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Ben & Jerry's Linsanity Insanity

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posted on Mar, 5 2012 @ 12:04 PM
Ben & Jerry's, the ice cream maker, has apologized to Jeremy Lin and to the guardians of the Asian community for introducing "Taste the Linsanity", a frozen yogurt flavor intended to honor the Chinese-American B-Ball phenom, who plays for the Knicks.

The yogurt, sold only at the one store, had swirls of lychee honey and crumbled fortune cookies. There were complaints about quality — soggy fortune cookies were replaced by crumbled waffle cones — as well as the ethnic reference to the Asian-American player.

I am very disappointed in Ben & Jerry's for apologizing and deplore the current state of politically correct hypersensitivity on the part of any ethnic group with a hitherto unnoticed chip on its shoulder.

“Is there a compelling reason to draw a connection between Lin and fortune cookies, takeout boxes or similar imagery?” the Asian American Journalists Association said in a statement. “In the majority of news coverage, the answer will be no.”

That's fair enough as far as it goes, but we're not talking about "news coverage" here. We are talking about a confection flavor put out by a company with a reputation for an artistic flare.

This is art we are talking about.

I contend that "Taste the Linsanity" falls into the same category as any number of stereotypes common in art and is not offensive in the least, in context.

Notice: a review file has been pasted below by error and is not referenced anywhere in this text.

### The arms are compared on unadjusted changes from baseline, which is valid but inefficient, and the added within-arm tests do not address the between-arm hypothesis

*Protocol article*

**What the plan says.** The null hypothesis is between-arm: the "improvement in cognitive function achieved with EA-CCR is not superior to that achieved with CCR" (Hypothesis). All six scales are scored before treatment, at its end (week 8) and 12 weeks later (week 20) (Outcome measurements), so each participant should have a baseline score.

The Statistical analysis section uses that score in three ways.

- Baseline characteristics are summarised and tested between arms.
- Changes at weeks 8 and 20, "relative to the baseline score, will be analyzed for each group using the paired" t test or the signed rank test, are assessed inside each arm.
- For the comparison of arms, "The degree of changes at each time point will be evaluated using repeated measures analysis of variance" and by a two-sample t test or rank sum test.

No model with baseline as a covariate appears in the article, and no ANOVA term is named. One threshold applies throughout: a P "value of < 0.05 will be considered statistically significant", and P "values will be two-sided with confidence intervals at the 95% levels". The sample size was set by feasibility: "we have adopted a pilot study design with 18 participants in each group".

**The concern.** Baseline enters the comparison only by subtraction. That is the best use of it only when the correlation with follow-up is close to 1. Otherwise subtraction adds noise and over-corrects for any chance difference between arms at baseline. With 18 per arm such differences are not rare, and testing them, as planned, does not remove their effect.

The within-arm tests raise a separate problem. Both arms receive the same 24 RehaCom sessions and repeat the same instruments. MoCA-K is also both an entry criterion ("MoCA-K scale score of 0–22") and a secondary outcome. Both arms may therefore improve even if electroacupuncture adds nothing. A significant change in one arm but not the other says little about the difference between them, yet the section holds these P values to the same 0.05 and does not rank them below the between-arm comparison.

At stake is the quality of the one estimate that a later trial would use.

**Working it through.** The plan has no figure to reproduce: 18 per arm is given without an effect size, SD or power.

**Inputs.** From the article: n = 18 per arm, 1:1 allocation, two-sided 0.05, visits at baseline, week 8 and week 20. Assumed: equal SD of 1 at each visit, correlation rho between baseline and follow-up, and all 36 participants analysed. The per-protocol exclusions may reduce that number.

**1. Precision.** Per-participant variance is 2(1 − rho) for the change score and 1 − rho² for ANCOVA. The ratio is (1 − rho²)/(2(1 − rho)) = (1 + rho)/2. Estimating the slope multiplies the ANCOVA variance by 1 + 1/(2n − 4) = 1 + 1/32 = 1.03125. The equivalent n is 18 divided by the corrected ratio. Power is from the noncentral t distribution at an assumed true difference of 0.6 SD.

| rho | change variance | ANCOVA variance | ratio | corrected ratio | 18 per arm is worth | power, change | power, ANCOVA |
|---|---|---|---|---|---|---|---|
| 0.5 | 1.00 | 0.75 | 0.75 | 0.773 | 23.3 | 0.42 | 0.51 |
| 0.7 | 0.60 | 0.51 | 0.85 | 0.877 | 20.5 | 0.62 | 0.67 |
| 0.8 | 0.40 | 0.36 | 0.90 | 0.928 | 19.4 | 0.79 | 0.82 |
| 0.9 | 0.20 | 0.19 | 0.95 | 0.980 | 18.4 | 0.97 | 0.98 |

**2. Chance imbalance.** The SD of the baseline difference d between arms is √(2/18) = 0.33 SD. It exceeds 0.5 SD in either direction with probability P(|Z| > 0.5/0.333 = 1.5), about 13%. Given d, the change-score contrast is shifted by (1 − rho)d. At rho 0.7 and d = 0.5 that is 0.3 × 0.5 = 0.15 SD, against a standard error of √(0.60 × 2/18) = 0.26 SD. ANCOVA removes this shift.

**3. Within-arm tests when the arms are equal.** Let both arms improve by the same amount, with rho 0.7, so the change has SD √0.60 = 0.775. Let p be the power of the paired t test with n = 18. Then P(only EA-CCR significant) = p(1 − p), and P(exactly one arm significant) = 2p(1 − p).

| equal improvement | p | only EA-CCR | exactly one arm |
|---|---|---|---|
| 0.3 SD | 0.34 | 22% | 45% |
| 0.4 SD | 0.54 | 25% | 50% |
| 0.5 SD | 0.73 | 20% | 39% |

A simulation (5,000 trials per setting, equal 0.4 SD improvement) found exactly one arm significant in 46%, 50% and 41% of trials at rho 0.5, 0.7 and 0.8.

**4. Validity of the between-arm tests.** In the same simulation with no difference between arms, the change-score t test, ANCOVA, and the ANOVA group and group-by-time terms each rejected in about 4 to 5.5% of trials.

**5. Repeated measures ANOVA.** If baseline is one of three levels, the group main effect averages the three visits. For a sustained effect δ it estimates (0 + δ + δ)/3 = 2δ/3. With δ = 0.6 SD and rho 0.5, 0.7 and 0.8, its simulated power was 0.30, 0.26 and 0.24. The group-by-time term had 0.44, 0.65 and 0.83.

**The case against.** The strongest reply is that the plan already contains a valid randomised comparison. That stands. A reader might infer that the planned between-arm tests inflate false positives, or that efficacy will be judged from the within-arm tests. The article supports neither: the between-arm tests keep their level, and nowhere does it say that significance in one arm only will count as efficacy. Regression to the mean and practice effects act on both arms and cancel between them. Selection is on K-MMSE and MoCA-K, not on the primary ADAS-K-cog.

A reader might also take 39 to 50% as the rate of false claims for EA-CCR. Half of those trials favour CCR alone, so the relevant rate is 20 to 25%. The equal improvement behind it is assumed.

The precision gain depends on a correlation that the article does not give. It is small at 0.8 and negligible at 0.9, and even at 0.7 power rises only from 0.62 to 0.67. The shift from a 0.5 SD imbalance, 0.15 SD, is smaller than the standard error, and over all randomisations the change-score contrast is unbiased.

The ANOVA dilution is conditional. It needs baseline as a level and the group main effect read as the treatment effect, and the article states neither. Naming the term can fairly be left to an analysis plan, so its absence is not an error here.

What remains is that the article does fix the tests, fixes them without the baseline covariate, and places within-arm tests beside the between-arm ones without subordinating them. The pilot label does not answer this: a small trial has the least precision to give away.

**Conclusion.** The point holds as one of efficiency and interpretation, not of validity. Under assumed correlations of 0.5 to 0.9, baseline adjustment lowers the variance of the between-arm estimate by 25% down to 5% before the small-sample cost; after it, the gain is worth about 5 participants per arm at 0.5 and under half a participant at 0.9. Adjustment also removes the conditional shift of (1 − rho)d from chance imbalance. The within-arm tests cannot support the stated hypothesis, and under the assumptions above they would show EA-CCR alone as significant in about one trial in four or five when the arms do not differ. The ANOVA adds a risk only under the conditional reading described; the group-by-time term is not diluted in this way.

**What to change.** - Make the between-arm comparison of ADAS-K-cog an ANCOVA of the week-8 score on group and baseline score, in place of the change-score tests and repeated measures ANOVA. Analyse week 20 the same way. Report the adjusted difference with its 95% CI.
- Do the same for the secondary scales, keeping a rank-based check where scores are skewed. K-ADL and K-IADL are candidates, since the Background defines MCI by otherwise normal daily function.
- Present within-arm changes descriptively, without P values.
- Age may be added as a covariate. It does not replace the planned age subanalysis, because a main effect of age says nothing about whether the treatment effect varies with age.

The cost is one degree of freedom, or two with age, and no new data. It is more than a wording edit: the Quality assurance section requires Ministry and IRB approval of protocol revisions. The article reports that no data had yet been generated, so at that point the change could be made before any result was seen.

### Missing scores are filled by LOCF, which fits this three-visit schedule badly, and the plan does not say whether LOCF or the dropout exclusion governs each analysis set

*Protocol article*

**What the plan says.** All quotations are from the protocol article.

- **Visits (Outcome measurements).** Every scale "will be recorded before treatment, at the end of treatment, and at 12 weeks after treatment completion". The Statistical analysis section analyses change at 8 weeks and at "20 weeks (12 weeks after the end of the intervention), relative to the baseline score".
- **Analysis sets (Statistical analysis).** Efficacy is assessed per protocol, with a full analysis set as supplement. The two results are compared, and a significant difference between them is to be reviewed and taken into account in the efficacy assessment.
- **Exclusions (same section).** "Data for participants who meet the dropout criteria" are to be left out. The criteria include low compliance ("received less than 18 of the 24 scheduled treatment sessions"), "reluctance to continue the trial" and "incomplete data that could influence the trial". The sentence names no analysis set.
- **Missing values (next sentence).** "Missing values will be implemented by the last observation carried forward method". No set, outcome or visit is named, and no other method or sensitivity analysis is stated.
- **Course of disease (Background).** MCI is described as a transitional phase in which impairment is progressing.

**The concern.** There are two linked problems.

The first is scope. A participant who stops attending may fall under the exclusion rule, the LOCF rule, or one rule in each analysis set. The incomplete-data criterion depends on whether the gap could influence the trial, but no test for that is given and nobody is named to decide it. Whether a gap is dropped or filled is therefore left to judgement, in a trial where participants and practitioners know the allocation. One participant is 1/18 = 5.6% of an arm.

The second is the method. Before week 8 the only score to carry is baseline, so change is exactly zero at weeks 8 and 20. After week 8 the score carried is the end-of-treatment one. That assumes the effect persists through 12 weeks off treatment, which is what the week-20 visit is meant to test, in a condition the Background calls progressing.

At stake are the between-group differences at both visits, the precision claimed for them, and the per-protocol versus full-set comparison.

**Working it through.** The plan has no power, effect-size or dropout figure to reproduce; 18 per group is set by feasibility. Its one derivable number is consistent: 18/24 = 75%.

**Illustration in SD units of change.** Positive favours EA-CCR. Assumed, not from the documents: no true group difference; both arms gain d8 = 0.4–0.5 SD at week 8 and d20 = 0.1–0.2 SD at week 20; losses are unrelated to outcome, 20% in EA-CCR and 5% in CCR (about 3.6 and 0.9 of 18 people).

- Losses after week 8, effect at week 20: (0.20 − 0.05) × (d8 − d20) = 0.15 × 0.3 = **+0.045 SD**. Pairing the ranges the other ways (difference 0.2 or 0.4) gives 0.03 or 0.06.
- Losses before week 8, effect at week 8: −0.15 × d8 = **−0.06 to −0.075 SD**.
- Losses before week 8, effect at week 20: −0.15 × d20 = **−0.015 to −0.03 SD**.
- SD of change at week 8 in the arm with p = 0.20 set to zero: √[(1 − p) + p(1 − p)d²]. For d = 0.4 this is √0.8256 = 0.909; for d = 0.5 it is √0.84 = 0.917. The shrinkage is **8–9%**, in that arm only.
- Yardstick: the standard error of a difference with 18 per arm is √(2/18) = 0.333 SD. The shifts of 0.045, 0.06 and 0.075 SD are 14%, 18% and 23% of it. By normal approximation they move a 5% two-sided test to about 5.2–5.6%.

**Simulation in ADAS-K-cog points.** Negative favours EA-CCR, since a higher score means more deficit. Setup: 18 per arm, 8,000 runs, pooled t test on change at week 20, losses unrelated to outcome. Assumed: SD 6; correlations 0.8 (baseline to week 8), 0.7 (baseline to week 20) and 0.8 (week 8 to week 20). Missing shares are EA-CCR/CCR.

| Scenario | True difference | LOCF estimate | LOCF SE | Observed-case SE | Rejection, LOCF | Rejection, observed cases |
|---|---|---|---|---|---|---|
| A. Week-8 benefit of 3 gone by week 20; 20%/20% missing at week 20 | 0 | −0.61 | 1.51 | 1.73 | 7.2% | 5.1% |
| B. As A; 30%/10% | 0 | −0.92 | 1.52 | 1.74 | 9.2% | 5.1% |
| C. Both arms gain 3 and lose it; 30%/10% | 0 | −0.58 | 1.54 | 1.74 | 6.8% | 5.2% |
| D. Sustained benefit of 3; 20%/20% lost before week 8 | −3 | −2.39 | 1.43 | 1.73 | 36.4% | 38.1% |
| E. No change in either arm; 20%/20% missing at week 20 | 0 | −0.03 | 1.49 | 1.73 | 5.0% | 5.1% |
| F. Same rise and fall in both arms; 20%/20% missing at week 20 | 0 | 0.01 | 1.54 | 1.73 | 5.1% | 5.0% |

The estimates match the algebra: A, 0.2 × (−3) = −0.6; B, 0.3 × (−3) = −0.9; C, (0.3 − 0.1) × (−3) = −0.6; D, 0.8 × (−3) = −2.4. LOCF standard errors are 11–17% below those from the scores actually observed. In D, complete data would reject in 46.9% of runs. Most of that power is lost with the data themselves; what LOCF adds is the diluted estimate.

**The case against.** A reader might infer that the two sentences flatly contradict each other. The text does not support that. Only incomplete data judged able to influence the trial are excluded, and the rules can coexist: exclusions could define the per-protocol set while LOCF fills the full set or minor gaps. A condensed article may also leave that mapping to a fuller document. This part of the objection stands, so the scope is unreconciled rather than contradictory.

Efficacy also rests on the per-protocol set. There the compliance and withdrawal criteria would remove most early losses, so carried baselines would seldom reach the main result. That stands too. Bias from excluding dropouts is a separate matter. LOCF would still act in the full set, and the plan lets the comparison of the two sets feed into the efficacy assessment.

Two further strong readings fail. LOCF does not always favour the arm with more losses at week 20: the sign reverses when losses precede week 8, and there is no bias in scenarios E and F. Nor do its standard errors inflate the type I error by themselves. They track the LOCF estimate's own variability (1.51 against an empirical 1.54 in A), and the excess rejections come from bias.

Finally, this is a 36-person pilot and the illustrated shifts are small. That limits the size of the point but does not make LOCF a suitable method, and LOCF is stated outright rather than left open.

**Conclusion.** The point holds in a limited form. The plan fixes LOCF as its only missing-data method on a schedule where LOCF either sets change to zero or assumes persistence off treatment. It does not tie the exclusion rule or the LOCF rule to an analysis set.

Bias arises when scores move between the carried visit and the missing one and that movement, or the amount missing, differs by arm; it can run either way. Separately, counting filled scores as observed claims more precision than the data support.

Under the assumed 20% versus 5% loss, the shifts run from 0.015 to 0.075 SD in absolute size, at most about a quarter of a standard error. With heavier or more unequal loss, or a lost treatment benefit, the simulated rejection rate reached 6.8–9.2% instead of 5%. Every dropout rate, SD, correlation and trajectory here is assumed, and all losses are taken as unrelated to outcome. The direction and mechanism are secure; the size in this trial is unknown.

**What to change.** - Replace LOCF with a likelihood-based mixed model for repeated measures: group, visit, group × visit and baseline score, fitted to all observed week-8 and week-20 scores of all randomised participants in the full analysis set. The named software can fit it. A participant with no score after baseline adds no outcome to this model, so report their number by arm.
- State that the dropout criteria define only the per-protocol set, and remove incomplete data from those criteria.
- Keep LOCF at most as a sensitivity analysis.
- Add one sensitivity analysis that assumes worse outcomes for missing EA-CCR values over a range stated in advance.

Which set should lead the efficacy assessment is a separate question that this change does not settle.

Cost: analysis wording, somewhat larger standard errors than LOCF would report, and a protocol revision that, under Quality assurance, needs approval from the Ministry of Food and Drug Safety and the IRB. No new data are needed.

There is a long history of chinoiserie in the art of the West. The reasons for its existence are many, among them, fascination with the different, admiration for things in another culture that are new to our own, testing and trying the culture, familiarizing ourselves with it, making friends with it.

Chinoiserie is found in the art of Vincent Van Gogh, the cartoons of Walt Disney and in innumerable designs of fabrics, and household goods. In the movies heros like "Charlie Chan" and villains like "Dr. Fu Manchu" are both examples of chinoiserie. It is found in opera and song.

It is also found in the exaggerated stereotype of the "yellow peril" and in the sinister meaning attached to the name of the city of Shanghai.

But people can tell the difference.

Wiping out a playful example of chinoiserie like Ben & Jerry's "Taste the Linsanity" is a retrograde step, in my opinion, in the ongoing search for mutual understanding among the races, creeds and colors.

The "Baby Ruth" chocolate bar was seen as a compliment, not as an insult to Babe Ruth's intelligence or emotional maturity.

Jeremy Lin and the safeguards of Asian integrity should have taken "Taste the Linsanity" as it was meant, lightly, as a compliment.

My two cents worth.

edit on 5-3-2012 by ipsedixit because: (no reason given)

posted on Mar, 5 2012 @ 12:18 PM
Some of the old walt disney cartoons were almost as racist as the kkk. Infact in the days of the shows mentioned the Chinese were rarely shown on tv without the implications that they were some kind of squinty eyed freaks.

These shows and movies would have been highly offensive to any oriental people who took them selves seriously and I would find the fortune cookie part very distasteful if I was oriental.

The lychee part seems fine but maybe mini chocolate or cookie baseballs may have been a slightly less insulting ingredient.

posted on Mar, 5 2012 @ 12:35 PM
Lets not forget that Ben and Jerrys is an international conglomerate owned by unilever and neither Ben nor Jerry has any influence on the company since 2000.